What is COVID-19?
Research has continued to advance our understanding of how COVID-19 affects our health. We now know that the virus can affect people in different ways. For example, some children with COVID-19 later develop a serious inflammatory response called multisystem inflammatory syndrome in children, or MIS-C. Some adults who had COVID-19 and recovered — even those who may not have had any symptoms — may continue to struggle with or experience symptoms months later, a condition known as “Long COVID.”
Getting a COVID-19 vaccine can protect you from COVID-19. Wearing a mask indoors, washing your hands often, and staying at least 6 feet from other people can also help protect you and prevent possibly spreading the virus, including the delta variant, to others.
Visit the Centers for Disease Control and Prevention (CDC) for the latest guidelines and information on protecting yourself and others from COVID-19.
Are there certain groups of people at higher risk of experiencing severe COVID-19 symptoms?
People age 65 and older are at higher risk for experiencing severe symptoms if they contract the infection. In addition, people of any age with chronic obstructive pulmonary disease (COPD), serious heart conditions such as heart failure or carotid artery disease, or sickle cell disease; and people who are undergoing immunotherapy treatment for cancer, HIV/AIDS, or other conditions are also at increased risk for severe symptoms. Adults of any age with certain conditions, including asthma, high blood pressure, cystic fibrosis, or pulmonary fibrosis might be at an increased risk for severe illness.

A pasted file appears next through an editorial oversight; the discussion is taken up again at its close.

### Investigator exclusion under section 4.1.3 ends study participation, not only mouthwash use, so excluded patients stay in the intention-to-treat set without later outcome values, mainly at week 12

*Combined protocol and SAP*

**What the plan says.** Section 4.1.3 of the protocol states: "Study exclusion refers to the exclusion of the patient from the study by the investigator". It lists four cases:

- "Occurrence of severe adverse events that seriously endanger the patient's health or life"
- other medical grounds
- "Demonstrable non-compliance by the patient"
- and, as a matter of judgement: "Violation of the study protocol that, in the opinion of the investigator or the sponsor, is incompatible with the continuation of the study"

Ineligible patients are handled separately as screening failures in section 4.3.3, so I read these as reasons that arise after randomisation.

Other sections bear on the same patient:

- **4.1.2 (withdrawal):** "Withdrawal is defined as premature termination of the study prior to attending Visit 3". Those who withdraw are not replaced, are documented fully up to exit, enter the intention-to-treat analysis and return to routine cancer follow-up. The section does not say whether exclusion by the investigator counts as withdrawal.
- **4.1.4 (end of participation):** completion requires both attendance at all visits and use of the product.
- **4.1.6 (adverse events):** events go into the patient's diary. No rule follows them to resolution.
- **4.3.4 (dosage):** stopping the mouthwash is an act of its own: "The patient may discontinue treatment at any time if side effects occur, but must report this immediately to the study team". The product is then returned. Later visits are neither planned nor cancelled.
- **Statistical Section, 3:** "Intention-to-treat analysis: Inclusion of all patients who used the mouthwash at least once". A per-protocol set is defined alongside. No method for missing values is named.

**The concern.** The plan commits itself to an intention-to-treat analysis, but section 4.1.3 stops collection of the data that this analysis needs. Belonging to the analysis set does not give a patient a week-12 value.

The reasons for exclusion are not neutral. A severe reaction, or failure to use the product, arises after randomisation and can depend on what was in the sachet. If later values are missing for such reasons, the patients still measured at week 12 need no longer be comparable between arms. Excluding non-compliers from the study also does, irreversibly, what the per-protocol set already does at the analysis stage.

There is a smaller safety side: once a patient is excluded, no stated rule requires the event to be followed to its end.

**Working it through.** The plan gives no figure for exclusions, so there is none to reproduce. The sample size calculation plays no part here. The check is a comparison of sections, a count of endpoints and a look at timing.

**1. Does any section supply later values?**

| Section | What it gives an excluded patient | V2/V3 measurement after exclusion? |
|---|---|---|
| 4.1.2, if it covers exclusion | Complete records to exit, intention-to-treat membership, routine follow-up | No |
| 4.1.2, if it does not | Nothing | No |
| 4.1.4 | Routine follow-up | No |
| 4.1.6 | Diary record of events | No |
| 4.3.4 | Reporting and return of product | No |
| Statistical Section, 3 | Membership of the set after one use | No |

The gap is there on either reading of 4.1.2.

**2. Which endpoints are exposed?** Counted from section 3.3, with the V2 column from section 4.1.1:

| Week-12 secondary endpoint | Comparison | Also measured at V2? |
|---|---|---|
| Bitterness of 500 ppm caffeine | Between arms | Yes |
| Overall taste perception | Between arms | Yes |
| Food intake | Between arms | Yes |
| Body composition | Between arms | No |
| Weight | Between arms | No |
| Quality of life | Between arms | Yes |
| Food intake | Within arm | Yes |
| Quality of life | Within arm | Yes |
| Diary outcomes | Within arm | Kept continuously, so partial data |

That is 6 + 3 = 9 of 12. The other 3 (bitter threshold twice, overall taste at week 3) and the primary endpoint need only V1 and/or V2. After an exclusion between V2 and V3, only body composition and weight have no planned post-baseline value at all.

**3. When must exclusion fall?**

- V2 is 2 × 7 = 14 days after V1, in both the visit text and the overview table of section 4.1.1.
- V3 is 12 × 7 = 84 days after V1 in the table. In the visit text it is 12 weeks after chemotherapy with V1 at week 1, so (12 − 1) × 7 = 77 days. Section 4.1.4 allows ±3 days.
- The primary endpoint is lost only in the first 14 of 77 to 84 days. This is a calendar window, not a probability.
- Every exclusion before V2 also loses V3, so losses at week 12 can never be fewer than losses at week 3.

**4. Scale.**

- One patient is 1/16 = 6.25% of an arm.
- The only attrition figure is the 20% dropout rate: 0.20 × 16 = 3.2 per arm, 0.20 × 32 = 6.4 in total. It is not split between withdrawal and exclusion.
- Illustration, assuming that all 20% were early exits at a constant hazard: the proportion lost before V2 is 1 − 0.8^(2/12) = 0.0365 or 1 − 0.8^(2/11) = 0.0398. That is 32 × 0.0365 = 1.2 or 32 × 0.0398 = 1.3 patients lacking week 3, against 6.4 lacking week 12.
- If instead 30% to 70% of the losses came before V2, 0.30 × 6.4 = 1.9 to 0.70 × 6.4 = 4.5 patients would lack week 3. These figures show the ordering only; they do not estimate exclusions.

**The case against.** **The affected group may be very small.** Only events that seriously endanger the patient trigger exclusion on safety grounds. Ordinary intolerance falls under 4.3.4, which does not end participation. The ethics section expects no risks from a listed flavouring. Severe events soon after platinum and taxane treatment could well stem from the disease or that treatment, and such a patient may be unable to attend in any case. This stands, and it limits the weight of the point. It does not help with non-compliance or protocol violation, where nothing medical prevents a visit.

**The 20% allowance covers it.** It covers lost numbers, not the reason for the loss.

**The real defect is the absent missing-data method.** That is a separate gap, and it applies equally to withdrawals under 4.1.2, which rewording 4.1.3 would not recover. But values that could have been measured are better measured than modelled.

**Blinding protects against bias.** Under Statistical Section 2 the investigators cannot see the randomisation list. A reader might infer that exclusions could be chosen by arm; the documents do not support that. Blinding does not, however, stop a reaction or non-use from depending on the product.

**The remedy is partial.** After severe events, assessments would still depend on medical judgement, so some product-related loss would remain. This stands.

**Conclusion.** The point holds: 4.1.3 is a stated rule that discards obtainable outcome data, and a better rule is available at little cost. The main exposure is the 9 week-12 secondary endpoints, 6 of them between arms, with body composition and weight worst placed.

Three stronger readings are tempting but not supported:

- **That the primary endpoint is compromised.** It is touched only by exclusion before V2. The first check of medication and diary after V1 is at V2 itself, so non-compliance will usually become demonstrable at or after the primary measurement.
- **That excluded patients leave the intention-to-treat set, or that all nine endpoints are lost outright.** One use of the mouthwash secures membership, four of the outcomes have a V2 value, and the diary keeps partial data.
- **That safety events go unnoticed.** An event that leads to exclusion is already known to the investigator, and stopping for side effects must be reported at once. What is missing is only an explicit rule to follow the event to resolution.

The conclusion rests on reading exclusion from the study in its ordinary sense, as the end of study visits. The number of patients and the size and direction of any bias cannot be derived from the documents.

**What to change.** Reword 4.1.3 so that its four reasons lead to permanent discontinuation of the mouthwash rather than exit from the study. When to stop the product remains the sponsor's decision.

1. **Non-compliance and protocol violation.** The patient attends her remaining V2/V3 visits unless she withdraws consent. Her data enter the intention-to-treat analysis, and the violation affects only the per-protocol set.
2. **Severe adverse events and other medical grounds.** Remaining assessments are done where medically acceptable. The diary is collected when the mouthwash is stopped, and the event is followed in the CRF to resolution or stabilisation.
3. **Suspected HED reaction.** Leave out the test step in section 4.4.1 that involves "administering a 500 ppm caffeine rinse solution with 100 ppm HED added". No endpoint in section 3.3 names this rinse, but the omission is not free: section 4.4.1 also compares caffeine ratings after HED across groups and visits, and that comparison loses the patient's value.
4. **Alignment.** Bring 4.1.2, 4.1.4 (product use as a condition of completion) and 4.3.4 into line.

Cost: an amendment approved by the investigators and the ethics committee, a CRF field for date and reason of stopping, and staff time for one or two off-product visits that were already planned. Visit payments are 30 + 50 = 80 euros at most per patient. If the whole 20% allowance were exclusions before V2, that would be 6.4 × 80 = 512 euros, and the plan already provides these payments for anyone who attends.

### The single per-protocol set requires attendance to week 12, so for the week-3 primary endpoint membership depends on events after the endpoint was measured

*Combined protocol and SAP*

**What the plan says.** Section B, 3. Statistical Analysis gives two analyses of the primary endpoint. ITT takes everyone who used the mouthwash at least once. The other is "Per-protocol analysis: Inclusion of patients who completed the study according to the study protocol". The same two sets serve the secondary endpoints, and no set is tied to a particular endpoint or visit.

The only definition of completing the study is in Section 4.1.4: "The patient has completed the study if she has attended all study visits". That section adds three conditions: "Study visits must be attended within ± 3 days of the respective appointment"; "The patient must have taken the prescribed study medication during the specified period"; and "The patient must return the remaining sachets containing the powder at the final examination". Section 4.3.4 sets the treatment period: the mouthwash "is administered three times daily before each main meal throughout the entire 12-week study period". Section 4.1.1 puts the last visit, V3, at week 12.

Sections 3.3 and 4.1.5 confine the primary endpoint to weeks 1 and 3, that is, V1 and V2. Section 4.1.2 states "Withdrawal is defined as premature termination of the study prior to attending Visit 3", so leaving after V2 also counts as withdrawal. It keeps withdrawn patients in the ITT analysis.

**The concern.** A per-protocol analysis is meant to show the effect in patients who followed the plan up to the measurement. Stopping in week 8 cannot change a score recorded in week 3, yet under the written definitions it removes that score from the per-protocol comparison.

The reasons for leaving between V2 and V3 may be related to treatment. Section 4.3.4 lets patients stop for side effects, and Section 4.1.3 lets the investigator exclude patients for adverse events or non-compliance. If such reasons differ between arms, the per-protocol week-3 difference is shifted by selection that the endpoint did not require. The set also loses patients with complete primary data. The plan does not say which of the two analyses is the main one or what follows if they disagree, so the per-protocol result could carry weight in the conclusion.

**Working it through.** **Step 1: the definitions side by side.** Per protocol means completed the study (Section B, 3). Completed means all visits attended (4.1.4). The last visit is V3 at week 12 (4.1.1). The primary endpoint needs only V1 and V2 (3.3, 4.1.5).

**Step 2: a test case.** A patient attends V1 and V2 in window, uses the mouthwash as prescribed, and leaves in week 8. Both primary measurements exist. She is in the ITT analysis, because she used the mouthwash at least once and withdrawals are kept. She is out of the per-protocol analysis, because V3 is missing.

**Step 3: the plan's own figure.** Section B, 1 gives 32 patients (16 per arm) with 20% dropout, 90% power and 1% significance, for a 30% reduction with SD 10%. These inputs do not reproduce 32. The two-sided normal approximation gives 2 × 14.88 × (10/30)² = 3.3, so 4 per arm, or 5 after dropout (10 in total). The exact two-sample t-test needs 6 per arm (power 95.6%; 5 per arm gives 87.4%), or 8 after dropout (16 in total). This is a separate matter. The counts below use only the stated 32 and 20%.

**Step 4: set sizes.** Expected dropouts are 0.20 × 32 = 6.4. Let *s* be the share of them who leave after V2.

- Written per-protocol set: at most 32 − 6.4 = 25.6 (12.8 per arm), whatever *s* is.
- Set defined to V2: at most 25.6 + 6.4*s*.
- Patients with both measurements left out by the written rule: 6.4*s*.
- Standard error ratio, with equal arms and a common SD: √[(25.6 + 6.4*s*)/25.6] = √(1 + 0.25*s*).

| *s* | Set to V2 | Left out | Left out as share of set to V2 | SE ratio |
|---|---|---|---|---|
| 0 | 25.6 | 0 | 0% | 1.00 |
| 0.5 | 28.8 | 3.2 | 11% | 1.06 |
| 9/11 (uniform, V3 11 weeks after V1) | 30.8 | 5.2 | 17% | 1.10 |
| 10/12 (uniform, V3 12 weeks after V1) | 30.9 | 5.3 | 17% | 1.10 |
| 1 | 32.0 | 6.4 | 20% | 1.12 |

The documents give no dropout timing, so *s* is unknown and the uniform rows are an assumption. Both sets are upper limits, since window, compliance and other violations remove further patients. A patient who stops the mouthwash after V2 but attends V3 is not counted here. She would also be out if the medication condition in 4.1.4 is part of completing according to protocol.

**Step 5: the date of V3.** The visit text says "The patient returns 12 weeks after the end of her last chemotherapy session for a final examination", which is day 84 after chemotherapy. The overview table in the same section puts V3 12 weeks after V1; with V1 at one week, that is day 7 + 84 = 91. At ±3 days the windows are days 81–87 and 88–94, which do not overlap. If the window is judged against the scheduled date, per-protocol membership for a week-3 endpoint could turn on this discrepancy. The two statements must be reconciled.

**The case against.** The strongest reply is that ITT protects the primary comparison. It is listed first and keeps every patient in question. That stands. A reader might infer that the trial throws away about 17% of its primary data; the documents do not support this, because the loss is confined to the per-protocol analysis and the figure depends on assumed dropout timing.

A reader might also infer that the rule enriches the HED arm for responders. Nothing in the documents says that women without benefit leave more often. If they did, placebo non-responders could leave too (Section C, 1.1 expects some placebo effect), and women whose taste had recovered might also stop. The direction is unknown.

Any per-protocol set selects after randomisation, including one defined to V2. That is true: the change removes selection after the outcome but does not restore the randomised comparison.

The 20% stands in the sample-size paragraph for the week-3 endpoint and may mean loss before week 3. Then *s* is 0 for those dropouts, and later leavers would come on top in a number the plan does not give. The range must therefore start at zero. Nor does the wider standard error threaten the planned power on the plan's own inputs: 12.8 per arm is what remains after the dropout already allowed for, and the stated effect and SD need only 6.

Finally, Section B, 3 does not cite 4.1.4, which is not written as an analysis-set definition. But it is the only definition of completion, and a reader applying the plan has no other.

How may COVID-19 affect my body?
How can I learn more about COVID-19 clinical trials?
The NIH and NHLBI are supporting clinical trials to find safe and effective ways to prevent and treat COVID-19.
These research studies are critical to finding the most promising vaccines and treatments to help end the pandemic.
Where can I get additional information on health topics related to COVID-19?
Visit these health topics for information on conditions related to heart, lung, blood, and sleep that may raise your risk for severe illness from COVID-19. Some topics focus on procedures and devices that may be used to treat COVID-19 and its complications.
- Acute Respiratory Distress Syndrome
- Coronary Artery Disease
- Cystic Fibrosis
- Heart Failure
- High Blood Pressure
- Oxygen therapy
- Pulmonary Fibrosis
- Pulmonary Hypertension
- Pulmonary Rehabilitation
- Sickle Cell Disease
In addition, be sure to check these additional COVID-19 information sources from HHS: